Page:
“When teaching creative non-fiction, I tell students: don’t mess with the facts,” he says. “But journalism is about human experiences. If you only write about facts, you won’t reach your readers. If you can touch their spirits, you can better transfer the information.” And that is, ultimately, the purpose of Hume’s writing, here or in his Vancouver Sun newspaper columns: to transfer information and effect change. 

For when dealing with love, one is almost always dogged by the threat of loss. Hume addresses loss of wildlife, of wildlife habitat, of people due to shipwreck or fires, of care and respect for our world and for one another. Thus, in addition to delight and awe, he also writes with anger, worry and fear. “This insanity—shoot the last elephant, harpoon the last whale, cut the last big tree—that permeates our heedless, wastrel culture has got to stop,” he writes, lamenting that “our irreplaceable heritage [is] being vandalized in the name of the almighty dollar with…government’s bland and blind approval.” As a result, meditation on a single pond can become a call for caution, a warning against complacency: “this secret little pond dreams on through languid summer days while dragonflies dance across its surface like brilliant splinters of nature’s prism, messengers from the distant past sent to remind us of everything that is ours to lose.” Loving deeply comes with a price. 

Despite outbursts of anger, Hume is a man and writer of incredibly positive outlook. People can be destroyers and causes for sorrow, but Hume introduces us to individuals making a difference: one man who clears neglected sections of historic trail, another who hand-rescues stranded fish fry in the changing Cowichan River, a lighthouse-keeping couple who has saved more mariners than any other keepers on BC’s Pacific shore. What, the implicit question asks, is each of us willing to do?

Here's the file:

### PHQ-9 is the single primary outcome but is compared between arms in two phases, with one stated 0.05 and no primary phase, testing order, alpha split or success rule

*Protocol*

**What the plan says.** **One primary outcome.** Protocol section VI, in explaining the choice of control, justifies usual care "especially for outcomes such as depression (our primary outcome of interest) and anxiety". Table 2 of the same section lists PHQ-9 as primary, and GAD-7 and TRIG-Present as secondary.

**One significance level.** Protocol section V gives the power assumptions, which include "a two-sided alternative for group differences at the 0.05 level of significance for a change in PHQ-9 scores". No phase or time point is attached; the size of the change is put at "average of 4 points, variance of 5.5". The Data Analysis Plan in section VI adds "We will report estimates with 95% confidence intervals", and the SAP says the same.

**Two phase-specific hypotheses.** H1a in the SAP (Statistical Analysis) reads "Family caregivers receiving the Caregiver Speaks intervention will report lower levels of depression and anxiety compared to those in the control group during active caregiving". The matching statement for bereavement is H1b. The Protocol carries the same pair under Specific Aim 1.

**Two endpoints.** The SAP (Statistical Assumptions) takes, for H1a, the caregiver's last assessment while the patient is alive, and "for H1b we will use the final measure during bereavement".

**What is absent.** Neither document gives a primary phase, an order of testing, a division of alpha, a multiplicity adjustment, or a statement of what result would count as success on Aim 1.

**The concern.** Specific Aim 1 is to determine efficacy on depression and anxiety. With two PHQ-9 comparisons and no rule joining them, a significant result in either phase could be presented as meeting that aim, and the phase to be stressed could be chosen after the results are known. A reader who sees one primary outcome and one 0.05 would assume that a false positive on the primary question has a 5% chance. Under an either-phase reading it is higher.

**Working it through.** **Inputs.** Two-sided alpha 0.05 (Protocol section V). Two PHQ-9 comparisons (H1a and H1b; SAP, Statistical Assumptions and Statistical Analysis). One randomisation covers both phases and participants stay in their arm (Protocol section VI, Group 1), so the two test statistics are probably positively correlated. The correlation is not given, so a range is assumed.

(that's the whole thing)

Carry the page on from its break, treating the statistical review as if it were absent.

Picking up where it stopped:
“I’m an optimist,” Hume tells me. “I have great hope for the future. Here at the university I’ve seen extraordinary shifts in attitude in students. One reason I keep coming back to teach here is because I learn more from these young people than they do from me.” If you take the long view, he notes, “we’re not sure what’s going to happen. Looking back at history, we’re not even really sure what happened, and we’re not really sure of what’s happening now. Things are advancing all the time, but it’s slow. I have a great deal of faith in the collective wisdom of people.” 

Hume is a man of generous heart whose ideas, commitment and ability to articulate his appreciation of both the small and the cosmic-scale beauty of life make you want to be more generous as well. This February, reclaim V-month from the storefronts and take a walk with Stephen Hume through our province in celebration of a different kind of love.

Victoria writer and editor Amy Reiswig has nothing against romance, but thinks that the free beauty of nature makes the best gift for sharing with a beloved at any time of the year.